WASHINGTON (Reuters) - Consumers who opt in for bank overdraft protection end up paying more than double for small purchases, a U.S. consumer watchdog warned on Thursday, giving banks a fee bonanza when checking accounts are short of funds.
A study by the Consumer Financial Protection Bureau showed that debit card overdraft fees average about $34, and are mostly incurred on transactions of $24 or less. Consumers therefore end up paying the equivalent of more than 17,000 percent in annual interest rate for a loan, the CFPB said.
Overdraft fees, which are usually paid within three days, are giving U.S. banks and credit unions more than half of their consumer checking income, the agency said.
About one in five consumers who opt in will likely overdraw an account more than 10 times a year, and pay about $260 per year in overdraft and non-sufficient funds fees, CFPB Director Richard Cordray told reporters on a conference call.
“Despite recent regulatory and industry changes, overdrafts continue to impose heavy costs on consumers who have low account balances and no cushion for error,” Cordray said in a statement. “Overdraft fees should not be ‘gotchas’ when people use their debit cards.”
A 2010 rule prohibits banks from charging overdraft fees on ATM withdrawals or debit card transactions unless a customer opts for it.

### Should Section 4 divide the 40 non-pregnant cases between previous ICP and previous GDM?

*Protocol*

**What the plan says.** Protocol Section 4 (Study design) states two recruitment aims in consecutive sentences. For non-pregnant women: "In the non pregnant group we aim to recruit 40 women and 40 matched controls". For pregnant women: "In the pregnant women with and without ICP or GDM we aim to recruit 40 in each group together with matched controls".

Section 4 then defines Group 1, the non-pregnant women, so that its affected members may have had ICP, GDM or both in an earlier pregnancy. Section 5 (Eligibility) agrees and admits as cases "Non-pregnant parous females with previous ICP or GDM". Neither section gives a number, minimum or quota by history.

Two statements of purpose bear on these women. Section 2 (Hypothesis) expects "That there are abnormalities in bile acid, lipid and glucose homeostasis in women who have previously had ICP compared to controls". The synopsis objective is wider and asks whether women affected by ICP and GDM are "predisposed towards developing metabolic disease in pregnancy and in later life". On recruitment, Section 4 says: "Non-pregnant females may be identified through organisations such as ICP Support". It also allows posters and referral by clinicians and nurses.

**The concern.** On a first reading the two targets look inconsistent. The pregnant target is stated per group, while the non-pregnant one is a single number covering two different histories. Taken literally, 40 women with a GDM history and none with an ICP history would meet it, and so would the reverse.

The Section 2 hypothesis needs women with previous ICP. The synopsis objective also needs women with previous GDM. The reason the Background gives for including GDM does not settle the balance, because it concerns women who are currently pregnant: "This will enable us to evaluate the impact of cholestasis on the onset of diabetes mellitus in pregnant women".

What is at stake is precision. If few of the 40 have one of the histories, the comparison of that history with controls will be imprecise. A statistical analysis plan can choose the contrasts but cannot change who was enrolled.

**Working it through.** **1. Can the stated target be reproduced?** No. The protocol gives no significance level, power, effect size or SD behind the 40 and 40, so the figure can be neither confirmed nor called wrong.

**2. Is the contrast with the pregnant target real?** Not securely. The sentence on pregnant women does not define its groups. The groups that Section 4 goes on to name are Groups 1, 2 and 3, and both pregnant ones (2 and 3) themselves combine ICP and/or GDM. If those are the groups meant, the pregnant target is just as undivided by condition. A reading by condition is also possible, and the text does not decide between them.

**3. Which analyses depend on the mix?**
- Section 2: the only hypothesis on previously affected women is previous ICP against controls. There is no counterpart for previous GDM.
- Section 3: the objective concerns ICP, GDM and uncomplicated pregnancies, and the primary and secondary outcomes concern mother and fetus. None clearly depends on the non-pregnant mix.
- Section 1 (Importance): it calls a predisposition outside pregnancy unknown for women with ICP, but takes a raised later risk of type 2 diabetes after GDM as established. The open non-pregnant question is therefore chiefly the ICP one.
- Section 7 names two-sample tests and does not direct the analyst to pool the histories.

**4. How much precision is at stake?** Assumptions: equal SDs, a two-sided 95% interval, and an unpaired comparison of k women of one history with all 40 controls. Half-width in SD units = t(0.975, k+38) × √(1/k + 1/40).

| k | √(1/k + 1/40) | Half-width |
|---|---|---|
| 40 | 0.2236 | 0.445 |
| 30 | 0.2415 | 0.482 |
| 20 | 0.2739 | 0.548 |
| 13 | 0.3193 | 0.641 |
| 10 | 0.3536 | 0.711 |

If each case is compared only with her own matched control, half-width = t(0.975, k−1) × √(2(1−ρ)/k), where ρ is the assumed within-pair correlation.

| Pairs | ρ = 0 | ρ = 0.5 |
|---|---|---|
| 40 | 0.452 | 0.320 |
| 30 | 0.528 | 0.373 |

The CFPB first sounded the alarm about such fees last year, saying that some customers could not anticipate or avoid them, and were therefore more likely to have their bank accounts closed for negative balances.
“For as long as banks have been around, consumers have occasionally run into trouble in trying to spend more money than they have available in their accounts,” Cordray said.
Now that consumers use more debit cards than cash or checks to make small or impulsive purchases, banks and credit unions cover more of those transactions while charging fees for doing so.
The CFPB is mulling further regulations on bank overdraft programs to protect consumers.
In a statement, the Consumer Bankers Association urged lawmakers to be “cautious,” noting that the overdraft service helps customers cover expenses without resorting to unregulated sources of money.
Reporting by Elvina Nawaguna; Editing by Richard Chang